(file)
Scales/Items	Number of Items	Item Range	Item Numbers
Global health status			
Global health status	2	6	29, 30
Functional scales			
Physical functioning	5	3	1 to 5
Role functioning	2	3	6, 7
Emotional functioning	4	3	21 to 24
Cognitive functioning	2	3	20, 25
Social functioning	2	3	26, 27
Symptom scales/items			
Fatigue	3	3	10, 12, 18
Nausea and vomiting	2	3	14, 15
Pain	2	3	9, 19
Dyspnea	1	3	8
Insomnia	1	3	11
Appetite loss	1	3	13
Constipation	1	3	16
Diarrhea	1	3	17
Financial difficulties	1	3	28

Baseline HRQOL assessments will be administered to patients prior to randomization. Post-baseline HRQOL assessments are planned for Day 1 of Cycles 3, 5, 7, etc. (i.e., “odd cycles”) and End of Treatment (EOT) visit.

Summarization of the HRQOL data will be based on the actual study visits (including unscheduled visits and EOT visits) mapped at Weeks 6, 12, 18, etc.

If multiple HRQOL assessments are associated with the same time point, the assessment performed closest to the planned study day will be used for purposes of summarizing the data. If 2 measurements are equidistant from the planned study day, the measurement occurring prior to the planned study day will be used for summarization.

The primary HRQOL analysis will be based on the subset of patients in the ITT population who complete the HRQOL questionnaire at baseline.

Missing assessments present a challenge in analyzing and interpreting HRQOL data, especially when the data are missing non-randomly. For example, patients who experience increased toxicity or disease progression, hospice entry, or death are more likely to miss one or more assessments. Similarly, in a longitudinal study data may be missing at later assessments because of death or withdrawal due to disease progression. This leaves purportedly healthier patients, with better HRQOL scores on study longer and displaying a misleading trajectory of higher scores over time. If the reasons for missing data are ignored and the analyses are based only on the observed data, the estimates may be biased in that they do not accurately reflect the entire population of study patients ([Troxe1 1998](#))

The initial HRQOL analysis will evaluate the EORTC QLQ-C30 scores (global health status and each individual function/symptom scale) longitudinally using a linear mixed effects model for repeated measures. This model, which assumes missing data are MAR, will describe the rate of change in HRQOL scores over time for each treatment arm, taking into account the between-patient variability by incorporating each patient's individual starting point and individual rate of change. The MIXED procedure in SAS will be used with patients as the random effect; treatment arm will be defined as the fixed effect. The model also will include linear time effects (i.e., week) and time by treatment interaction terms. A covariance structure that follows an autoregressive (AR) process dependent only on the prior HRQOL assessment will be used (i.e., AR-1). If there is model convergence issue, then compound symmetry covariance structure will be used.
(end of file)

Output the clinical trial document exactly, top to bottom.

Scales/Items	Number of Items	Item Range	Item Numbers
Global health status			
Global health status	2	6	29, 30
Functional scales			
Physical functioning	5	3	1 to 5
Role functioning	2	3	6, 7
Emotional functioning	4	3	21 to 24
Cognitive functioning	2	3	20, 25
Social functioning	2	3	26, 27
Symptom scales/items			
Fatigue	3	3	10, 12, 18
Nausea and vomiting	2	3	14, 15
Pain	2	3	9, 19
Dyspnea	1	3	8
Insomnia	1	3	11
Appetite loss	1	3	13
Constipation	1	3	16
Diarrhea	1	3	17
Financial difficulties	1	3	28

Baseline HRQOL assessments will be administered to patients prior to randomization. Post-baseline HRQOL assessments are planned for Day 1 of Cycles 3, 5, 7, etc. (i.e., “odd cycles”) and End of Treatment (EOT) visit.

Summarization of the HRQOL data will be based on the actual study visits (including unscheduled visits and EOT visits) mapped at Weeks 6, 12, 18, etc.

If multiple HRQOL assessments are associated with the same time point, the assessment performed closest to the planned study day will be used for purposes of summarizing the data. If 2 measurements are equidistant from the planned study day, the measurement occurring prior to the planned study day will be used for summarization.

The primary HRQOL analysis will be based on the subset of patients in the ITT population who complete the HRQOL questionnaire at baseline.

Missing assessments present a challenge in analyzing and interpreting HRQOL data, especially when the data are missing non-randomly. For example, patients who experience increased toxicity or disease progression, hospice entry, or death are more likely to miss one or more assessments. Similarly, in a longitudinal study data may be missing at later assessments because of death or withdrawal due to disease progression. This leaves purportedly healthier patients, with better HRQOL scores on study longer and displaying a misleading trajectory of higher scores over time. If the reasons for missing data are ignored and the analyses are based only on the observed data, the estimates may be biased in that they do not accurately reflect the entire population of study patients ([Troxe1 1998](#))

The initial HRQOL analysis will evaluate the EORTC QLQ-C30 scores (global health status and each individual function/symptom scale) longitudinally using a linear mixed effects model for repeated measures. This model, which assumes missing data are MAR, will describe the rate of change in HRQOL scores over time for each treatment arm, taking into account the between-patient variability by incorporating each patient's individual starting point and individual rate of change. The MIXED procedure in SAS will be used with patients as the random effect; treatment arm will be defined as the fixed effect. The model also will include linear time effects (i.e., week) and time by treatment interaction terms. A covariance structure that follows an autoregressive (AR) process dependent only on the prior HRQOL assessment will be used (i.e., AR-1). If there is model convergence issue, then compound symmetry covariance structure will be used.